Last month, the fourth National Climate Assessment for the United States was released to the public.
This NOAA led report is based off of the latest peer-reviewed scientific literature, complemented by other sources where appropriate. In addition, authors used well-established and carefully evaluated observational and modeling datasets, technical input reports, USGCRP's sustained assessment products, and a suite of scenario products. Each source was determined to meet the standards of the Information Quality Act.
The report is quite long, so I am breaking it down the report by regions in the U.S.. Today I will focus on what the report has to say about the current and future impacts of climate change on the region through the end of this century.
--By 2035, the northeastern U.S. is projected to warm more than 2 deg. C (3.6 deg F.) above pre-industrial levels. This is about two decades faster than the global average based on the most likely global emissions scenarios.
--Winters have warmed three times faster than summers in the northeastern U.S.
--Fewer cold extremes are anticipated by mid-century.
--Early emergence of plants can make them more susceptible to later cold spells as their tolerance to cold air is reduced.
--Many deciduous trees are projected to experience an overall increase in their amount of autumn foliage color.
--More intense precipitation events have increased the risk of some types of inland floods in the region, especially in valley locations.
--Many of the larger cities in the Northeast, especially New England, were developed along rivers, canals and on the coast. The predicted increase in flood frequency or severity could increase the spread of contaminants into waterways, which can result in greater risks to health of nearby ecosystems, animals and people.
--Precipitation is expected to increase during winter and spring but with little change in summer.
--Less early winter snowfall and earlier snowmelt is predicted, based on the latest climate projections for this region. This will also result in decreased snow depth and a shorter snow season with fewer days of snow on the ground.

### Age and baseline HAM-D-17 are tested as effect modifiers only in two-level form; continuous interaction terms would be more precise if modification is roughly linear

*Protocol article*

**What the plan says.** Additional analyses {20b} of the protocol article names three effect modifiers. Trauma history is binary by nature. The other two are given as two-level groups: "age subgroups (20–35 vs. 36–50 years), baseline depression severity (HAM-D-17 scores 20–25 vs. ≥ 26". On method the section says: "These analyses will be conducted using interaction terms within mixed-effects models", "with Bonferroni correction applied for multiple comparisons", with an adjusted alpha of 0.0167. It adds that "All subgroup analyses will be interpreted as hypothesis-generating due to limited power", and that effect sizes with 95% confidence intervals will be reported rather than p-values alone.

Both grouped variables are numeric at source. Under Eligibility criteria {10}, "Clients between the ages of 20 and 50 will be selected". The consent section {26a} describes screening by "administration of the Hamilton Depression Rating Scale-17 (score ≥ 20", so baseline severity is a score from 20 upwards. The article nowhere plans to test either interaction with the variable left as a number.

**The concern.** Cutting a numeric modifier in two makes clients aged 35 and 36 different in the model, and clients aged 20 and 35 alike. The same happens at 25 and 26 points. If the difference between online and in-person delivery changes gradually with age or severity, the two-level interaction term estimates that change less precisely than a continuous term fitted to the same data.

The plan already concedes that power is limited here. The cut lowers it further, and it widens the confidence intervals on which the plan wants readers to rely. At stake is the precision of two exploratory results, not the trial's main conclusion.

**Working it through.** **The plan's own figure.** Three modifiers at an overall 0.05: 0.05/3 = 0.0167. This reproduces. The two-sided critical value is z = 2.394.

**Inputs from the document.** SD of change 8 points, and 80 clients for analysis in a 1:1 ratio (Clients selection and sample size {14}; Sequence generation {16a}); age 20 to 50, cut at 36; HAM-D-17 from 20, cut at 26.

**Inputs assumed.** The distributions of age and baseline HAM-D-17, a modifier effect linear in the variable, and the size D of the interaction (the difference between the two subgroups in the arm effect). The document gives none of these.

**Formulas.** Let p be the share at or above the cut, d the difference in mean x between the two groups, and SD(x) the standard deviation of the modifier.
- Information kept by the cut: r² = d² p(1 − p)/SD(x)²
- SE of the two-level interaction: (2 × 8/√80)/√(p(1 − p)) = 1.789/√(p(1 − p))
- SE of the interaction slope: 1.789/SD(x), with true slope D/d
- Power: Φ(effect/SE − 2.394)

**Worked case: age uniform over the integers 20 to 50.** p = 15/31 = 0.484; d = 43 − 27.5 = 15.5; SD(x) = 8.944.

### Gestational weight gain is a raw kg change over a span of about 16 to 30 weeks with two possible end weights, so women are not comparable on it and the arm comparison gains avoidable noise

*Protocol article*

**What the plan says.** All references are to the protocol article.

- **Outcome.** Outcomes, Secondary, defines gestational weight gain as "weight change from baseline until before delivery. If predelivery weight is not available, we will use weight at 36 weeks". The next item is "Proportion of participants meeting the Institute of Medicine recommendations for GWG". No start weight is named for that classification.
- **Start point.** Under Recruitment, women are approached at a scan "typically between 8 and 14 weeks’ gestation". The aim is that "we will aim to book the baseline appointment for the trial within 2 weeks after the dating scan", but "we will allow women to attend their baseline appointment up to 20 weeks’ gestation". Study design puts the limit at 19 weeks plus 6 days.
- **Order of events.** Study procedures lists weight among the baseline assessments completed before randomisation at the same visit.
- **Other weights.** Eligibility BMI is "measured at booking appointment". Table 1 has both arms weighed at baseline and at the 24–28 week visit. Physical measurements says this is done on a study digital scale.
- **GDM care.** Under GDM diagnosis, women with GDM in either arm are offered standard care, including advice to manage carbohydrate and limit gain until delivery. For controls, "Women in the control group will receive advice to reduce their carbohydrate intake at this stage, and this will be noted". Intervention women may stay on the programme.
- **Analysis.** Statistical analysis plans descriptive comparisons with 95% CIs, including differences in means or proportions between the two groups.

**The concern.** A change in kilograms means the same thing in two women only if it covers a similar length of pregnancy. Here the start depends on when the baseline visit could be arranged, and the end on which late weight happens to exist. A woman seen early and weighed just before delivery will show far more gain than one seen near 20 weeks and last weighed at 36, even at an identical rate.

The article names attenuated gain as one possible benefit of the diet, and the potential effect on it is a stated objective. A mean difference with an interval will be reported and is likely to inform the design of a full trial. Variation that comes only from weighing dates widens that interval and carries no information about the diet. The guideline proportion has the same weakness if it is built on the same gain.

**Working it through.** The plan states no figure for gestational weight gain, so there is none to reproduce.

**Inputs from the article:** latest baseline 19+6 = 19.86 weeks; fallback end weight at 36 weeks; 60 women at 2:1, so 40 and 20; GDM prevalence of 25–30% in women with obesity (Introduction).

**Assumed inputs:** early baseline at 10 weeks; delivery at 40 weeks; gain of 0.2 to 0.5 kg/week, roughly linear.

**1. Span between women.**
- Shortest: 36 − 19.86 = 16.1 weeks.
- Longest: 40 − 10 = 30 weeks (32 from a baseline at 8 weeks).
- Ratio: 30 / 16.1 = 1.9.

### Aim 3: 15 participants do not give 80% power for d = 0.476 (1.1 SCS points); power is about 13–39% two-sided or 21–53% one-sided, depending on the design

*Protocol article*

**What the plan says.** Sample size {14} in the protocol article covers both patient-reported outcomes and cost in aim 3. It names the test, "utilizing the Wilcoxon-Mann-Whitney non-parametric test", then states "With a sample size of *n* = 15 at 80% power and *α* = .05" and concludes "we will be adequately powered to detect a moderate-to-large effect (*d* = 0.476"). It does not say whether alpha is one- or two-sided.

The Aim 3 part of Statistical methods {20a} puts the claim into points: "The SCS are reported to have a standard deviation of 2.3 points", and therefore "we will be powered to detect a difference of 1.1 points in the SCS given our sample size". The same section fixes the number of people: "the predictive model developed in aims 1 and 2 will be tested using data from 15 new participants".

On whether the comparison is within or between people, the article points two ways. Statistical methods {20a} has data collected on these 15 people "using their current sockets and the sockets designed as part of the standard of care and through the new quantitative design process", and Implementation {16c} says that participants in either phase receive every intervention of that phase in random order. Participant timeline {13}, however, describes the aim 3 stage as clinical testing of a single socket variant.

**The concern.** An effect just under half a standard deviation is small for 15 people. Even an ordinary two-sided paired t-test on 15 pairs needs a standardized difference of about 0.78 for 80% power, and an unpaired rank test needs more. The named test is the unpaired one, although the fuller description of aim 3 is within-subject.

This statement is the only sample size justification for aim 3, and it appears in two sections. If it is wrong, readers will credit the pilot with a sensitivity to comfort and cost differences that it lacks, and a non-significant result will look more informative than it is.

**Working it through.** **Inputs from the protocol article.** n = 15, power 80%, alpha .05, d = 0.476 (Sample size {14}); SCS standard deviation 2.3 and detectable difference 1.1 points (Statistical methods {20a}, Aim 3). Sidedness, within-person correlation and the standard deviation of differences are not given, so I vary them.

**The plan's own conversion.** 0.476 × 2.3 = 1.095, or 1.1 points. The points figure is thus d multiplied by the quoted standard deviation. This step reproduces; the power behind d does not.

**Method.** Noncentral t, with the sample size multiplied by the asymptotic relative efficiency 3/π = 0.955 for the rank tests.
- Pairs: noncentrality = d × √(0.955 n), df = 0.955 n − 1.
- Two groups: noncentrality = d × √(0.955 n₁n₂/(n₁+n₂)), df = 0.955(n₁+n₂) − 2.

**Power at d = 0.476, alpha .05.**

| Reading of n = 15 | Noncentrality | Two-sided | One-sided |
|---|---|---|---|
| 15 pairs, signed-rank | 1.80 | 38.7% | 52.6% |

--The proportion of winter precipitation falling as rain has already increased across the Northeast and will likely continue to do so.
--The report also expects a trend toward less lake ice.
--The earlier snowmelt and related runoff may lead to lower spring peak streamflows for the 2014-2095 period compared to the 1951-2005 period.
Ski resort impacts
--Activities that rely on natural snow and ice cover are projected to remain economically viable in only far northern parts of the region by the end of the century under the higher greenhouse emissions scenario. This will put even more focus on more costly man-made snowmaking capabilities.
--However, the capacity of some vulnerable southern and low-elevation locations to adapt in the long-term is expected to be limited by higher nighttime temperatures.
Impact on Northeast U.S. agriculture
According to the report, the Northeast agriculture sector will benefit from the changing climate over the next half century due to greater productivity over a longer growing season.
However, excess moisture is already a leading cause of crop loss in the Northeast (waterlogged fields).
In addition, warmer winters are not killing off as many pests, which is leaving a higher number of pests to attack crops during the growing season.
Image courtesy NOAA.
--The coastal waters along the Northeast continental shelf warmed at a rate of 0.033 deg. C (0.06 F.) per year from 1982 to 2016, which is three times faster than the global average. This increase in warming has been greatest during the summer months.
--Sea level rise along the Middle Atlantic and northeastern U.S. coast has been three to four times higher than the global average.
--There has been a 100 to 200 percent increase in high tide flooding in some coastal locations.
--The report projects anywhere from a 2- to 4.5-foot increase in sea-level along the Northeast coast by the end of this century.
It is obvious that climate change adaptation efforts by local, state and federal governments will be critical from now through the end of this century.